Together, under tension

Professors explore conflicting concepts in solo exhibitions at Rosewood

By Joyell Nevins

Those who can’t do, teach. That maxim is proved wrong this month with two adjoining exhibitions at the Rosewood Gallery in Kettering’s Rosewood Arts Centre. A pair of college professors show that art is still as much within them as the students that they teach in the exhibitions The Humming Persists and Flight of Obscurity IV.

John Dickinson, a professor of sculpture at Wright State University, and Nathaniel Foley, an adjunct art and design instructor at Bowling Green State University, Owens Community College and Defiance College, were chosen by Rosewood’s panel to appear in side by side exhibit spaces.

“The panel thought their work was complementary,” Gallery Coordinator Tracey Flagg says.

Dickinson and Foley were two of 51 artists who submitted proposals for the 2016 season to the Rosewood panel. The panel chose only eight artists to exhibit their work in Rosewood’s solo space.

Dickinson’s set of mixed media paintings is called The Humming Persists. Images peep through in the paintings, as he explores art as more of a vent than a window.

“Vents don’t open up into space, like windows. Instead, images have to seep through,” he explains in his statement. “Vents allow for circulation and dispersal. Similarly, the paintings are engaged in an exercise of continual displacement.”

The Dayton artist said he’s interested in the notion of dislocation and decentering the focus in his works.

“Doubling, layering, duplicating and framing are all employed, not so much to obstruct meaning, but to indefinitely postpone its arrival. They’re red herrings without underlying agendas, signaling away from nothing in particular,” Dickinson details.

Dickinson double majored in art and philosophy as an undergrad at Colorado State University before earning his masters of fine art at Southern Methodist University. Dickinson feels the philosophy instruction helps him analyze his own work—to think about it “after the fact.”

Not knowing necessarily where a work is going or how it will turn out is one of the reasons Dickinson enjoys what he does. He calls it the “risk involved.”

And Dickinson has no problem revisiting a work after he’s finished it. He said he is always trying to make his paintings better.

“It’s something about the process,” Dickinson says. “I don’t [expect] the works to be likable right away.”

Foley’s process takes the space into his consideration in the final product. The sculptures on display at Rosewood, entitled Flight of Obscurity IV, have been traveling the country for the last two years, but change slightly with each space. In Rosewood, he will be integrating these works with a hanging military net and red lights.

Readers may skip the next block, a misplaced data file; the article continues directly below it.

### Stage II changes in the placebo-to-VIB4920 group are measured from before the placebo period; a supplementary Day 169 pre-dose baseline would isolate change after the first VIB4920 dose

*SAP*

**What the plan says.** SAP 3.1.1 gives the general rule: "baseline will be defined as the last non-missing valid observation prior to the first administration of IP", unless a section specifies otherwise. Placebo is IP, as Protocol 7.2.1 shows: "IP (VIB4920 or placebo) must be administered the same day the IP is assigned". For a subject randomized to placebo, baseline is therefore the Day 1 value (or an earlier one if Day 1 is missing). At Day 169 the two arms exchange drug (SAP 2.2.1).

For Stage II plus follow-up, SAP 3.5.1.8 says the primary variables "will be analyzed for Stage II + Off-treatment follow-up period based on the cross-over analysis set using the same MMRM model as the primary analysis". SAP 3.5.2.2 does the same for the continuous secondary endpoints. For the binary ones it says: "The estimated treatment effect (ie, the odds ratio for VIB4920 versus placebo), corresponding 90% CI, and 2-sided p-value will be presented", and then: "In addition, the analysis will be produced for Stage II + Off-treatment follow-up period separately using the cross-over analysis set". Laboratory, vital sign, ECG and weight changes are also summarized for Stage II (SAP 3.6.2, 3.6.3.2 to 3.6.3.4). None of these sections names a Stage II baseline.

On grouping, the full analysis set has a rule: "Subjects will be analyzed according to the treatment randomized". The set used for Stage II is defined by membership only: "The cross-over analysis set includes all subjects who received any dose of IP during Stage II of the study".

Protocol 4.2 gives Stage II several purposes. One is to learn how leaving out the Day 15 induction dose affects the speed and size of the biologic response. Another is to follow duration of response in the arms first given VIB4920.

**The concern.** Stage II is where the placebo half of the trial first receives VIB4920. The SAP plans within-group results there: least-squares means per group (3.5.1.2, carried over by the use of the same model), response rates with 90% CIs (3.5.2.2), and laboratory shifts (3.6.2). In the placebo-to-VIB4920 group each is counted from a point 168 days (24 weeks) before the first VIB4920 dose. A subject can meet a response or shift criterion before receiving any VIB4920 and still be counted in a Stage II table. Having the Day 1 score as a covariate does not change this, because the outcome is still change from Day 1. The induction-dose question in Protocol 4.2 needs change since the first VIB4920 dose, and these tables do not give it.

“I enjoy changing the gallery spaces, which allows the viewer to experience the gallery environment in unexpected ways,” Foley explains.

The theme remains the same—aviation. Growing up in a family of pilots, Foley says, exposed him to the “awe-inspiring” mysteries of flight from an early age.

“I utilize the language and materials that are present in aviation and reorganize them into my sculptures,” Foley says.

Those materials include aluminum, safety wire, field rivets, poplar, steel rods and cleco clamps.

“Countless hours were spent building models of planes and talking about aircraft with my father, a certified aviation mechanic and instructor, whose passion propelled my curiosity,” Foley explains in his statement. “Our conversations resulted in my insatiable desire to create forms with my own hands that brought my interest in aviation to light utilizing construction techniques and processes, such as riveting and sheet metal fabrication, that have been used throughout aviation history.”

The Findlay-based artist explores the use of flight in both travel and warfare. The sculptures on display at Rosewood consist of cones integrated with spires and held together under tension, supported by utilitarian containers.

“This fragile relationship of forms exposes the delicate balance between grace and imminent danger, similar to the fleeting ballet of courting birds or the hostility felt between foes engaged in a dogfight. Through references to aeronautical form, the sculptures in Flight of Obscurity IV communicate tension and dance in direct opposition of fundamental forces,” Foley says.

Foley earned a bachelor of fine arts in ceramics and sculpture from Eastern Michigan University and a master of fine arts in sculpture from Miami University in Oxford.

Foley will also lead a free workshop on aviation riveting with his exhibition at Rosewood Gallery at 11 a.m. Saturday, March 12. Reserve a space by calling 937.296.0294.

The Humming Persists and Flight of Obscurity IV will be on display from March 7 to April 8, with an opening reception from 6-8 p.m. on March 10, at Rosewood Gallery, 2655 Olson Dr. in Kettering. For more information, please call 937.296.02924 or visit playkettering.org/rosewood.

Joyell Nevins believes in the power of the written word, a good cup of coffee, and sometimes, the need for a hug (please, no Tommy Boy references). Follow her on her blog “Small World, Big God” at swbgblog.wordpress.com or reach her at joyellnevins@daytoncitypaper.com.

 

 

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Joyell believes in the power of the written word, a good cup of coffee, and sometimes, the need for a hug (please, no Tommy Boy references). Follow her on her blog “Small World, Big God” at swbgblog.wordpress.com or reach her at joyellnevins@daytoncitypaper.com

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